An article published on 10/15/20 on eMissourian.com features the city of Washington Volunteer Fire Department’s purchase of Emergency Reporting software. According to the article, the city council-approved contract comes after two decades of using Firehouse software, which Fire Chief Tim Frankenberg described as “outdated.”
Chief Frankenberg discussed the benefits of making the switch to ER, including people able to integrate the software with their current CAD vendor, and the ability to access the system anywhere and with unlimited users.
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Council Approves New Contracts, Purchases for Fire Department
By Kristen Dragotto [email protected]
The city of Washington’s Volunteer Fire Department is getting some upgrades.
The city council Monday night gave the OK for the fire department to contract with Emergency Reporting to replace the department’s current Firehouse software for records management.
Washington Fire Chief Tim Frankenberg said the department has been using the Firehouse software for almost 25 years, which is outdated.
Frankenberg said Emergency Reporting offers NFIRS-compliant technology, is cloud-based, and integrates with the current CAD vendor, Omnigo and Active911. He said the program also allows for web access anywhere and unlimited users, which is an improvement for the department since Firehouse software users have to be on a city server.
The new software is a budgeted expense and will be taken from the other contracted services account, Frankenberg said.
The contract will run annually with an initial fee of $4,135, which includes setup. The program will cost $2,885 annually after the first year.
The fire department also received approval to enter into a contract with Lexipol, a company that provides support for emergency services with litigation mitigation through standards and practices that comply with local, state and national regulations and industry best practices.
“This will help the city limit its liability for what the fire department does,” Frankenberg said.
The department currently uses Target Solutions, which was the recommended platform in 2018.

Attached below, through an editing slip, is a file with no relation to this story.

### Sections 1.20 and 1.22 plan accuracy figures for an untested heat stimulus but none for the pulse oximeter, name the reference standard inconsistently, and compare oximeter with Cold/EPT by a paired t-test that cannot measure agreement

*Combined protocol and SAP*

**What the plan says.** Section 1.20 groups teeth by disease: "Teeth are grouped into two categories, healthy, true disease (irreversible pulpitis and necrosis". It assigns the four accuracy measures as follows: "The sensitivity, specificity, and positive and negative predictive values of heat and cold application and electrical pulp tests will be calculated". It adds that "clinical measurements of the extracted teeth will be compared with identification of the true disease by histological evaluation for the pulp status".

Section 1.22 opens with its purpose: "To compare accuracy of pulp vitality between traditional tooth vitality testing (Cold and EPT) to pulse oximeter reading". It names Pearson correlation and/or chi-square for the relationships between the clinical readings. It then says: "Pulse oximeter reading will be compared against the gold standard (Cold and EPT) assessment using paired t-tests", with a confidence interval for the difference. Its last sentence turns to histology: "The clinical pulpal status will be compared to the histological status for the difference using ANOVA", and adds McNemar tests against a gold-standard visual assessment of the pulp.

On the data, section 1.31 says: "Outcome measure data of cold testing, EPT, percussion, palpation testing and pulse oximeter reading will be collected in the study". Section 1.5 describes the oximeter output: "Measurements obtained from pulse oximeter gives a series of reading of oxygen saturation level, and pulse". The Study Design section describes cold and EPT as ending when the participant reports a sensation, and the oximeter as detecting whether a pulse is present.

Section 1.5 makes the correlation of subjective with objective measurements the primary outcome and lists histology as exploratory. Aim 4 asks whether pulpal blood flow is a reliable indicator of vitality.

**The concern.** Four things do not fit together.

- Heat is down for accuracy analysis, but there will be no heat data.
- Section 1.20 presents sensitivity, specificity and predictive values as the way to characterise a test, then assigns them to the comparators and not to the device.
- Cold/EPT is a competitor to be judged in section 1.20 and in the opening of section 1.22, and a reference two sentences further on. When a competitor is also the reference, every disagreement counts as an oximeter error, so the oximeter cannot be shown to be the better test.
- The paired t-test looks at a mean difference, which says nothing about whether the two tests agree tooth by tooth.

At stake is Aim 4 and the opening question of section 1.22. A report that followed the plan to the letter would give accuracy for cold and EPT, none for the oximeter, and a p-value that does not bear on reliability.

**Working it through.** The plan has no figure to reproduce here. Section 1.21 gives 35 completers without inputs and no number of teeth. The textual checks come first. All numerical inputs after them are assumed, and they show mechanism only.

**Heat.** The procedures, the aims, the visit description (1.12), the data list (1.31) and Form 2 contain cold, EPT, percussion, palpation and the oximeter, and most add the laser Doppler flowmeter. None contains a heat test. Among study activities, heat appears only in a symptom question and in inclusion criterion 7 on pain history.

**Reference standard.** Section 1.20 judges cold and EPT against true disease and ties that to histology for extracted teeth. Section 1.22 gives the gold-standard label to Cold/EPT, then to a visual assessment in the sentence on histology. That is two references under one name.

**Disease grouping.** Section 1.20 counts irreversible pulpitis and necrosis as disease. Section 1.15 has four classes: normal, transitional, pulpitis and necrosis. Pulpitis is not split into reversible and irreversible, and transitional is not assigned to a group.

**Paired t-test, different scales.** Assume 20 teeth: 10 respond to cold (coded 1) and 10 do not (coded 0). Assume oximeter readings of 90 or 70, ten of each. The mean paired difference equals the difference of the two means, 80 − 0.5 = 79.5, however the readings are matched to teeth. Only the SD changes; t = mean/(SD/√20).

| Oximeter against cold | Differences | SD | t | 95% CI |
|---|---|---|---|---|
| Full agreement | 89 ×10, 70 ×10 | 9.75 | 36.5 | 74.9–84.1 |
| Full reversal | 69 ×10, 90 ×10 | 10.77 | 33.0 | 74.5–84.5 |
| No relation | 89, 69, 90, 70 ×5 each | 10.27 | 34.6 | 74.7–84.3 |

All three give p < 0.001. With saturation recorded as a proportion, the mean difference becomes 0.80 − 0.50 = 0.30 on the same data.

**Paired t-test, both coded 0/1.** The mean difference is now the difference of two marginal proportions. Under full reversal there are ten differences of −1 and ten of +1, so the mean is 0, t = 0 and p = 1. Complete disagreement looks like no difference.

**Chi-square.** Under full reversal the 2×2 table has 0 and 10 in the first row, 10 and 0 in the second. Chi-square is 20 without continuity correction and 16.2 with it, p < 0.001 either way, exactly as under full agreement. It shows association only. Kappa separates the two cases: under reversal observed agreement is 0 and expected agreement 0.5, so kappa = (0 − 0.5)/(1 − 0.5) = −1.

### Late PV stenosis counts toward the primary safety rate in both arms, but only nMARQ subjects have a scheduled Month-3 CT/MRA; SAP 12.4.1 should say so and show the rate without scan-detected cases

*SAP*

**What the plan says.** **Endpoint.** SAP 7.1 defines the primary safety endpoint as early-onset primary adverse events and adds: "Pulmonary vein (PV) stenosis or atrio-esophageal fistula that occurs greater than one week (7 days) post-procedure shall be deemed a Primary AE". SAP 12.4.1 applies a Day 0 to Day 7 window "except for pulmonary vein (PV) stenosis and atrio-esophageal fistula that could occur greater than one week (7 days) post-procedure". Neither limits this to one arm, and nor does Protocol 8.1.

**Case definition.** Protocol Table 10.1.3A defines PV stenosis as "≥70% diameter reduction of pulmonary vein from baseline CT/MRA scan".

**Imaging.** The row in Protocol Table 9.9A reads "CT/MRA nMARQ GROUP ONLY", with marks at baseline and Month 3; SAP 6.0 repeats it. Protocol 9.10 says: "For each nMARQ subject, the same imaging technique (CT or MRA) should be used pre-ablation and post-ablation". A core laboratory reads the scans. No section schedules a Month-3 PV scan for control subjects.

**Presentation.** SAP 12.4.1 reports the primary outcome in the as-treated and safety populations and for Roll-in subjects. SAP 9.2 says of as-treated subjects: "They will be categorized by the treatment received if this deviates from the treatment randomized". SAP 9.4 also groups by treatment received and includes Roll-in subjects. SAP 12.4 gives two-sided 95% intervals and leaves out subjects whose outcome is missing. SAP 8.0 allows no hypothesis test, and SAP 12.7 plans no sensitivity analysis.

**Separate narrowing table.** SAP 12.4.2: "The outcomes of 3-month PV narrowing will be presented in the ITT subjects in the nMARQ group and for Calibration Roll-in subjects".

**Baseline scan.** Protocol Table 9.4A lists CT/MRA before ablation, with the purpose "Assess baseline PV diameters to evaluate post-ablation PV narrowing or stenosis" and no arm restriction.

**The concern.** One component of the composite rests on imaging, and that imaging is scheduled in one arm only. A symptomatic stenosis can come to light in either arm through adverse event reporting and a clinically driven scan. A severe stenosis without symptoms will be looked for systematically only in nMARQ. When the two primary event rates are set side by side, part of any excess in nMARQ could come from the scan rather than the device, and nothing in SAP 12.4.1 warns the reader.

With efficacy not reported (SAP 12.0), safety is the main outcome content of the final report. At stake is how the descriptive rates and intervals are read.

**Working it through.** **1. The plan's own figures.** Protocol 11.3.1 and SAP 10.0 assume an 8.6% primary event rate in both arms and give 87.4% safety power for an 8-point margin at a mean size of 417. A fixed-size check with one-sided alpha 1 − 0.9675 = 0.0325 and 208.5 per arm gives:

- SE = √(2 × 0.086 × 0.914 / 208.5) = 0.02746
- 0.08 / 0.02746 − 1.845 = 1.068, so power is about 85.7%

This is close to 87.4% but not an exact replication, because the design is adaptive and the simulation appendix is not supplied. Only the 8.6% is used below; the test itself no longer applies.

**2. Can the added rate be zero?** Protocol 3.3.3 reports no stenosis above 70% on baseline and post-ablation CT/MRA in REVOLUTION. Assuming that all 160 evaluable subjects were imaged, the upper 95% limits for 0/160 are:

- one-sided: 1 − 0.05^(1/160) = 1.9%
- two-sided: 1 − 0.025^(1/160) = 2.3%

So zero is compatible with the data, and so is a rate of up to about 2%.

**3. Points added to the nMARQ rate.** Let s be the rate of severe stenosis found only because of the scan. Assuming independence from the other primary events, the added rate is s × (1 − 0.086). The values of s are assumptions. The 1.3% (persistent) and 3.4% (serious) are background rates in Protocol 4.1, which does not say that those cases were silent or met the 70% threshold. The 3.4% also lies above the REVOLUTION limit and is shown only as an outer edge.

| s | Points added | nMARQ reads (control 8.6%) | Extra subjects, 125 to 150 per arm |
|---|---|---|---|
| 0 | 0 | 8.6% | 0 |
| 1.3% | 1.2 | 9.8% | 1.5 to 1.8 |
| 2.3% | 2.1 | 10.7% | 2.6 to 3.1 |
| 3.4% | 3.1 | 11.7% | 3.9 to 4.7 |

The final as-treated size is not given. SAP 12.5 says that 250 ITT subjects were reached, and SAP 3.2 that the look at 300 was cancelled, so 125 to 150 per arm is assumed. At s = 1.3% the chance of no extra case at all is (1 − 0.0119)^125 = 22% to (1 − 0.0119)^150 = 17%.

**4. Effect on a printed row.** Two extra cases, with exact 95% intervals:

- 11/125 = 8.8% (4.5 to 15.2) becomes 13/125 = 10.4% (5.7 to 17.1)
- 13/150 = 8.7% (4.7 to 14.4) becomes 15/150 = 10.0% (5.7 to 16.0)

“The program has not been utilized and only provides some aspects of training and no policy or procedure guidance,” Frankenberg said. “The fire department has decided to reallocate and save funds used for Target Solutions and in its place work with Lexipol to reduce exposure, locate and close gaps for better procedures.”
According to Frankenberg, the new program is estimated to save the city $500.
The city council also approved the purchase of a John Deere 9520R scraper tractor and scraper for the Washington Street Department’s landfill services.
According to Street Superintendent Tony Bonastia, the new tractor and equipment was included in the 2020-21 budget in the amount of $400,000 for a new tractor and $175,000 for a new scraper totaling $575,000.
Bonastia reported to the council that the current heavy machinery the department uses, a 2000 Caterpillar 75E and 2000 CEPCO scraper, have exceeded their life span with both being over 13,336 hours and 37,740 miles.
The John Deere 9520R scraper tractor and scraper cost $500,825, which was well under budget, Bonastia said, adding the department will be trading in the old equipment and will be receiving $35,000 for both.
The city council also authorized the city going into its fourth year contract with Hothschild, Bloom and Co. LLP to conduct its annual audit, which will cost the city $20,100.
The city also was approved the purchase of GPS survey equipment for the engineering department, which will cost the city $29,785.
John Nilges, public works director, said the equipment had not been updated since 2008.
The city administrator’s salary of $106,496 for fiscal year 2020-21 was also approved. The salary did reflect a 1 percent increase for cost of living, Mayor Sandy Lucy said.